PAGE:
ISTANBUL (Reuters) - Turkish authorities have opened an investigation into the U.S. prosecutors who brought charges against a Turkish gold trader facing trial in New York, state media said on Saturday, after Ankara said the case was based on fabricated documents.
The Istanbul prosecutor’s office is investigating former U.S. Attorney Preet Bharara and acting U.S. Attorney John H. Kim, the state-run Anadolu news agency said, following allegations that their case was based on documents Turkey says were fabricated.
When asked for comment, Bharara referred Reuters to the Southern District of New York’s Attorney’s Office. James Margolin, a spokesman for the Attorney’s Office, declined to comment.
Reuters was not immediately able to reach anyone at the Istanbul Prosecutor’s office for comment.
The reported move comes after Turkish Foreign Minister Mevlut Cavusoglu on Friday said the U.S. case was based on documents fabricated by followers of the cleric Fethullah Gulen, whom Ankara blames for last year’s attempted coup. Cavusoglu also accused Bharara of being “very close” to Gulen’s network.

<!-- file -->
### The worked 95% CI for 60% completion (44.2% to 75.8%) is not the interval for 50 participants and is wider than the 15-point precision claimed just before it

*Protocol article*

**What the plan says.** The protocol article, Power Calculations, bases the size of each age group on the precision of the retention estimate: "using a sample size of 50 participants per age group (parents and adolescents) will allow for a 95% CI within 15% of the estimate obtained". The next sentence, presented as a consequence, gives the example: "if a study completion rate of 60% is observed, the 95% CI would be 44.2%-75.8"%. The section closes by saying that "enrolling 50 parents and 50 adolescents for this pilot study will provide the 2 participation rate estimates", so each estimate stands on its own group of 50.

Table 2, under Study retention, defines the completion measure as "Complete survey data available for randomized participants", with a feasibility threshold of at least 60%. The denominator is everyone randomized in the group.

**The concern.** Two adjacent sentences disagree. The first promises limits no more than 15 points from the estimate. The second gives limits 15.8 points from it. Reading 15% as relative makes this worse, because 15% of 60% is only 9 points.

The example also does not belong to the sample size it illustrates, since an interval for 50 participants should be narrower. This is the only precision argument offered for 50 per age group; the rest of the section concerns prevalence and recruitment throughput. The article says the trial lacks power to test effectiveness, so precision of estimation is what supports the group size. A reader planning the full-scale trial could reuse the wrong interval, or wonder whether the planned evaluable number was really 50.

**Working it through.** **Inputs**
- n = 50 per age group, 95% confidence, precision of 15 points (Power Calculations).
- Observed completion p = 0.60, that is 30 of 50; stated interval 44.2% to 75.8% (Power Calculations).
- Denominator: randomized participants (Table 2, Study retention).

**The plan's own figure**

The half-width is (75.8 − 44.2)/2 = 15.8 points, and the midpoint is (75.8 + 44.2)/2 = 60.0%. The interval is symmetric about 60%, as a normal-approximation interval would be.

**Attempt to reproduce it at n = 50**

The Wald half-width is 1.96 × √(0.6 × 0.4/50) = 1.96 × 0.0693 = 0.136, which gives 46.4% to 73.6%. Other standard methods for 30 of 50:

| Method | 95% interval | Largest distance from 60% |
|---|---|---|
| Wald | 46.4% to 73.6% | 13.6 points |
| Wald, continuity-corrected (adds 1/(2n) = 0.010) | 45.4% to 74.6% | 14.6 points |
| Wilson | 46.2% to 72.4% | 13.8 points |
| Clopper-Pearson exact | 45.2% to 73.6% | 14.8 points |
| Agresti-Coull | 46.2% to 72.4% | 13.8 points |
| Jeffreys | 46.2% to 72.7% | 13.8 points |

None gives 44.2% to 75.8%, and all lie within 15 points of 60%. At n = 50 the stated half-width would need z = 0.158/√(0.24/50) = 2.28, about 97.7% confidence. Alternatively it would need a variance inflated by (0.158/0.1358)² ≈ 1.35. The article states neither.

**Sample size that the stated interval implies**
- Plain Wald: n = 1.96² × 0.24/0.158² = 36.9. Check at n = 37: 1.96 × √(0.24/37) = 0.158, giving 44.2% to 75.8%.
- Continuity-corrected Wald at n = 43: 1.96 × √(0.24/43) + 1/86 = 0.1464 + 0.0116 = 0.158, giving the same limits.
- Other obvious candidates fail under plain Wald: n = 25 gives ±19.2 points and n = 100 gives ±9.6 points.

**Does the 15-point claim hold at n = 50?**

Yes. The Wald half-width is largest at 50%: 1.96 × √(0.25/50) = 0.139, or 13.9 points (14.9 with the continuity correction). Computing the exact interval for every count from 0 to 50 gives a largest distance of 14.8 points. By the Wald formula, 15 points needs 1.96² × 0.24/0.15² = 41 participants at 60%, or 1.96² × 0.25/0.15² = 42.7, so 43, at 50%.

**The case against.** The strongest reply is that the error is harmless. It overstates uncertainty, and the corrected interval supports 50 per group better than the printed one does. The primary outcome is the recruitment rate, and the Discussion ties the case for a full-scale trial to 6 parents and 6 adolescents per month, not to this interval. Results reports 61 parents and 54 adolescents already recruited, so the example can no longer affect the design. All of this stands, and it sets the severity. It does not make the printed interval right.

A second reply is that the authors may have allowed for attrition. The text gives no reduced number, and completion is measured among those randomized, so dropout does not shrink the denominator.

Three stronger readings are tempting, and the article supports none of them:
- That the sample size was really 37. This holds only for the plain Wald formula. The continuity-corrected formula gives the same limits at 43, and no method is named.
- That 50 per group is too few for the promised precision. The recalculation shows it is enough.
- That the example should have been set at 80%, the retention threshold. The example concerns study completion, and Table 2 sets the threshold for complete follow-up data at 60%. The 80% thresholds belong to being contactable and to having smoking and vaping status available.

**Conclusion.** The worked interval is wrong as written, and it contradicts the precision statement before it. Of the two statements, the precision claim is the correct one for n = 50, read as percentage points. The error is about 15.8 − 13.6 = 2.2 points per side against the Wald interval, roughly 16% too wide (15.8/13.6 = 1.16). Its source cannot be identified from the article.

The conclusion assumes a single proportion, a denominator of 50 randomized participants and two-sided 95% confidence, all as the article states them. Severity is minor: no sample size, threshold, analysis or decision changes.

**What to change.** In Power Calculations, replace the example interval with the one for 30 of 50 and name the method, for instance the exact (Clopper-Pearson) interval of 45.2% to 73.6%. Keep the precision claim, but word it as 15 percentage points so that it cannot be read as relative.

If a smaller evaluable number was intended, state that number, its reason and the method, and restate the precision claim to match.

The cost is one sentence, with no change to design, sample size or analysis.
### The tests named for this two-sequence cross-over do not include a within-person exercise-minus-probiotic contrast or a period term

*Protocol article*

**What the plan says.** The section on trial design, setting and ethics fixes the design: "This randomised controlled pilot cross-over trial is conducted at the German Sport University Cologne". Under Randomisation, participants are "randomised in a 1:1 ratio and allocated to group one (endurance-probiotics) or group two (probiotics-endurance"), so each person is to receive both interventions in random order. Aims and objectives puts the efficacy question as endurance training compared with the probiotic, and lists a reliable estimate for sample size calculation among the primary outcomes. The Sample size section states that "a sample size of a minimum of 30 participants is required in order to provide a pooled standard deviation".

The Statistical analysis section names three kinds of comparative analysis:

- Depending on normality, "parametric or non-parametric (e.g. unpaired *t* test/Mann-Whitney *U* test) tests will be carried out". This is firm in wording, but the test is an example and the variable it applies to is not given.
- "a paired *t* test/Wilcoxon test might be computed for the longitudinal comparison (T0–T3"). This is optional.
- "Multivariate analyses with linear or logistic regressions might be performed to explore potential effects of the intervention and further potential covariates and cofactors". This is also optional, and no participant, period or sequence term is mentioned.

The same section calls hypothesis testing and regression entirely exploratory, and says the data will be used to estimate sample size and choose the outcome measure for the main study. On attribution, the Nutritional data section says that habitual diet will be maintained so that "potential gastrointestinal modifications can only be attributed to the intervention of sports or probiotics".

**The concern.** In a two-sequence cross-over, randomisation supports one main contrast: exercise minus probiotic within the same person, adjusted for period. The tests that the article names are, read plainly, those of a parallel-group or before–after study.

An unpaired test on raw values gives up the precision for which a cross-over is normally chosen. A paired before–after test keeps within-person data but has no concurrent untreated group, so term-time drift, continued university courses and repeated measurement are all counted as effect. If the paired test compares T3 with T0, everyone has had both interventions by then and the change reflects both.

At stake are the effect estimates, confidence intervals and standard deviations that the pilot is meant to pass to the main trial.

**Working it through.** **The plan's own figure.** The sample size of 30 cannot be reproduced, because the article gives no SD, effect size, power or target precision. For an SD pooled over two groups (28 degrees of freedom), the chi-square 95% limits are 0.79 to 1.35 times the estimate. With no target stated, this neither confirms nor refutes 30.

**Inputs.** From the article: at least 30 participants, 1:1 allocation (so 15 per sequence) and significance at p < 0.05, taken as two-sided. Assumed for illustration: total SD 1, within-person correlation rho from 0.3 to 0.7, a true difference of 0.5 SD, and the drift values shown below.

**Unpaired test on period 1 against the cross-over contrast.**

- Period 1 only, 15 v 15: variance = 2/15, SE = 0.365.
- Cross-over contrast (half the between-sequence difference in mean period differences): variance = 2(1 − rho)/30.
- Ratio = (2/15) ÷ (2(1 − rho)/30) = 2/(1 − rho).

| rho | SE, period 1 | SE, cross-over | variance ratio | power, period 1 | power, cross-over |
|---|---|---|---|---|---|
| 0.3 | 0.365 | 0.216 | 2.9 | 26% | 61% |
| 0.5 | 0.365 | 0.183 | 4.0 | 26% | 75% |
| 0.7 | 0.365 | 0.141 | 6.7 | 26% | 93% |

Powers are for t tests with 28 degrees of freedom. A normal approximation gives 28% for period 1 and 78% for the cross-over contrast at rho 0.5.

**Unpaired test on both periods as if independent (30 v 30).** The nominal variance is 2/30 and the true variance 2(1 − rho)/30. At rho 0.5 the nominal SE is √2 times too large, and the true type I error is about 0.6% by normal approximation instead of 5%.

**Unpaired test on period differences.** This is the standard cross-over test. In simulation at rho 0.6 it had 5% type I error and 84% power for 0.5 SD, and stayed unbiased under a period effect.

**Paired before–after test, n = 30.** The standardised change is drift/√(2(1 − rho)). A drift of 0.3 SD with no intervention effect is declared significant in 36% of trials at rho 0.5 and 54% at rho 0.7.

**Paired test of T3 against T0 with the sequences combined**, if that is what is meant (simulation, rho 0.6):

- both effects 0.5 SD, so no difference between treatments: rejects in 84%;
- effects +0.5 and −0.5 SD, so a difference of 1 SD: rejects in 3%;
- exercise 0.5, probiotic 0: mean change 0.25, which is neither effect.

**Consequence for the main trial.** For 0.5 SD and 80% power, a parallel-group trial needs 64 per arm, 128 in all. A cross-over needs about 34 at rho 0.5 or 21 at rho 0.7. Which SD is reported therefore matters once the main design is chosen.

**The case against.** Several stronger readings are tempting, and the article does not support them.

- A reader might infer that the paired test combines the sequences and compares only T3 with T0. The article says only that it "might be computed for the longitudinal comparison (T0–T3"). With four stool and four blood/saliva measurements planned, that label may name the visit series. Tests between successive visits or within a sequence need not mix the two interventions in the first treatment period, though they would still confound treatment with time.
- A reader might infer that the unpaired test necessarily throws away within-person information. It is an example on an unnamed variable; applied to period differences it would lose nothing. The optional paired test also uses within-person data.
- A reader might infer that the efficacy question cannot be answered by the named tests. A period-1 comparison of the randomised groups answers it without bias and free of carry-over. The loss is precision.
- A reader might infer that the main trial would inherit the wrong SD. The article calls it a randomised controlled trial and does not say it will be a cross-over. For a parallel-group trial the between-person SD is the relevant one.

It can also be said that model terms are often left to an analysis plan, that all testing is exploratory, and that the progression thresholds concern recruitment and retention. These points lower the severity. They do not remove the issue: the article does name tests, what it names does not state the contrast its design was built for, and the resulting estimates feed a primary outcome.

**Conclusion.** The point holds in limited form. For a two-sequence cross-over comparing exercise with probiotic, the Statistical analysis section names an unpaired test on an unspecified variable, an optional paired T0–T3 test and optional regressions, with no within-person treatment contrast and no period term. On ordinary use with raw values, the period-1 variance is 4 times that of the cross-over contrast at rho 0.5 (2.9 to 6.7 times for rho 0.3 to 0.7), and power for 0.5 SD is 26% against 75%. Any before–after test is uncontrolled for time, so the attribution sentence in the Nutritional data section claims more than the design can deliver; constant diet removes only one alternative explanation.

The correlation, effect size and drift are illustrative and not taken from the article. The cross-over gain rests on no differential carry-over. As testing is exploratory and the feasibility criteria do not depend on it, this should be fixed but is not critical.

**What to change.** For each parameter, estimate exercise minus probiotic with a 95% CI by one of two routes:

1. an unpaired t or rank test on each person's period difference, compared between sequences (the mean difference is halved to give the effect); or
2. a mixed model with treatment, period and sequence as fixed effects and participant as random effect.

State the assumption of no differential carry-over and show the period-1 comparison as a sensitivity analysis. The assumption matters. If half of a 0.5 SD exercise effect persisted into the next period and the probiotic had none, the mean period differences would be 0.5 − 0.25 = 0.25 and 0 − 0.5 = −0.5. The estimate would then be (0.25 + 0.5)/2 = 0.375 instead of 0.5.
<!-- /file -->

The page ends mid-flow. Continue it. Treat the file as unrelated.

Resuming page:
Following those allegations, Bharara responded on Friday on Twitter, saying: “Turkey FM is a liar. Now let’s see what happens in court”.
The case against the wealthy, Iran-born gold trader Reza Zarrab has complicated already strained relations between the United States and Turkey, both members of the NATO military alliance.
Zarrab, together with alleged co-conspirators, has been charged with handling hundreds of millions of dollars for Iran’s government and Iranian entities from 2010 to 2015, in a scheme to avoid sanctions.
He has pleaded not guilty and is due to go on trial in New York on Nov. 27.
Under a previous Turkish investigation that became public in 2013, Turkish prosecutors accused Zarrab and high-ranking Turkish officials of involvement in facilitating Iranian money transfers via gold smuggling, leaked documents at the time showed.
President Tayyip Erdogan, then prime minister, cast that investigation as a coup attempt orchestrated by his political enemies. Several prosecutors were removed from the case, police investigators were reassigned, and the investigation was later dropped.
Erdogan, who has not been accused of any wrongdoing, has said U.S. prosecutors have “ulterior motives” by including references to him and his wife in court papers relating to the trial in New York.
Reporting by Ali Kucukgocmen and Yesim Dikmen; Additional reporting by Gulsen Solaker in Ankara and Nathan Layne in New York; Writing by David Dolan; Editing by Toby Chopra